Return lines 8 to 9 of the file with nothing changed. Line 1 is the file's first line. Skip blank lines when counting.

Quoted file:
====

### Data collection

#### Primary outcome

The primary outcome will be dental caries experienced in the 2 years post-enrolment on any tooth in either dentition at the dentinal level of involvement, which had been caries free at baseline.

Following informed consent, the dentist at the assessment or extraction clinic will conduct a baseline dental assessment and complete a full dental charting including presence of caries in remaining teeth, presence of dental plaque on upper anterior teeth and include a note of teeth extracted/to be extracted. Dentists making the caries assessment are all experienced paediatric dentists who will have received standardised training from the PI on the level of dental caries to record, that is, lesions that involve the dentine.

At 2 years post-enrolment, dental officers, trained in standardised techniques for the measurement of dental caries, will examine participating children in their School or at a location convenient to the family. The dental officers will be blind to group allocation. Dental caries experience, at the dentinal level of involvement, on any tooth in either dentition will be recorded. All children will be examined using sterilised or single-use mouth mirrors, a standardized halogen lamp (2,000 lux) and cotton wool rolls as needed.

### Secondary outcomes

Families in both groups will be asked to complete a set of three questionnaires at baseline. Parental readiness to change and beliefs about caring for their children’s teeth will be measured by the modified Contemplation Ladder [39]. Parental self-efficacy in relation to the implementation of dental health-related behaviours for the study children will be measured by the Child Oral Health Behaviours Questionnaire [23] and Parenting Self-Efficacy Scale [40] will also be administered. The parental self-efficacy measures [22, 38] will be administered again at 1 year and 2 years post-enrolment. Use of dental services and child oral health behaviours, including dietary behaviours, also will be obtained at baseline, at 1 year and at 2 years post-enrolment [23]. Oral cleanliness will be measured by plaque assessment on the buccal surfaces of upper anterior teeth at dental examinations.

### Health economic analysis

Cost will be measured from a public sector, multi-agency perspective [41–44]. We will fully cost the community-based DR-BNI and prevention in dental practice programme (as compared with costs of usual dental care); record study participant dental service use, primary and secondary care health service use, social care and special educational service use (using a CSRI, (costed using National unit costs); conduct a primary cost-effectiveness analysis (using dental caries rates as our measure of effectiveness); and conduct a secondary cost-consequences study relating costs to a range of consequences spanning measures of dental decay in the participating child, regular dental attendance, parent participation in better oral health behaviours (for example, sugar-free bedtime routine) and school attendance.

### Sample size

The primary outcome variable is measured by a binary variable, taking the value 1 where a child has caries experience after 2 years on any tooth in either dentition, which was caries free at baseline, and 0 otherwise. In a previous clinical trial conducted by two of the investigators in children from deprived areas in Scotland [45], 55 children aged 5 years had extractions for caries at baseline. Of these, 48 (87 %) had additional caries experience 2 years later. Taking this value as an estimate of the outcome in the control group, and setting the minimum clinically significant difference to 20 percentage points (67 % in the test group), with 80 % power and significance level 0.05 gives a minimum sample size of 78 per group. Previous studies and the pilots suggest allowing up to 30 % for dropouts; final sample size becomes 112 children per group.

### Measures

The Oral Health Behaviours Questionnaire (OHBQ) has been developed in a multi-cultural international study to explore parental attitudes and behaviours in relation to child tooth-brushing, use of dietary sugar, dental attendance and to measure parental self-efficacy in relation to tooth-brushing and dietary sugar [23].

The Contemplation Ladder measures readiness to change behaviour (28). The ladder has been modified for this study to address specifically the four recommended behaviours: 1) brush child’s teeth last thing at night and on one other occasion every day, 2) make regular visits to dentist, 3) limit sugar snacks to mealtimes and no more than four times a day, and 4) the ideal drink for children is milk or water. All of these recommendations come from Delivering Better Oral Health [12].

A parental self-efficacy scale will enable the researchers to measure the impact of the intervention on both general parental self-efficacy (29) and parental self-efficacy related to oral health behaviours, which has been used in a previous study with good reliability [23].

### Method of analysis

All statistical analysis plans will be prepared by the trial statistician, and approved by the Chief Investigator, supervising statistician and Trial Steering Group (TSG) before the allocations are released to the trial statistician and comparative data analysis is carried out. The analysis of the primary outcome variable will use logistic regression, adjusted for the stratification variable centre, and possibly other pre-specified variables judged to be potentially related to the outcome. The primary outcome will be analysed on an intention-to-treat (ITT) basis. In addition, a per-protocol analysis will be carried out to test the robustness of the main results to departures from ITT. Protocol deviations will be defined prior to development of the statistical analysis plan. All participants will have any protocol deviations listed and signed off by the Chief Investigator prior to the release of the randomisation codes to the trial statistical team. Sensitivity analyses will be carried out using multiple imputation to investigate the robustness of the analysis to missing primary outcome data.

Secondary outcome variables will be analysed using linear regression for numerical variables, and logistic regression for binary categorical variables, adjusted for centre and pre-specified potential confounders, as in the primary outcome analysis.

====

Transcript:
### Health economic analysis

Cost will be measured from a public sector, multi-agency perspective [41–44]. We will fully cost the community-based DR-BNI and prevention in dental practice programme (as compared with costs of usual dental care); record study participant dental service use, primary and secondary care health service use, social care and special educational service use (using a CSRI, (costed using National unit costs); conduct a primary cost-effectiveness analysis (using dental caries rates as our measure of effectiveness); and conduct a secondary cost-consequences study relating costs to a range of consequences spanning measures of dental decay in the participating child, regular dental attendance, parent participation in better oral health behaviours (for example, sugar-free bedtime routine) and school attendance.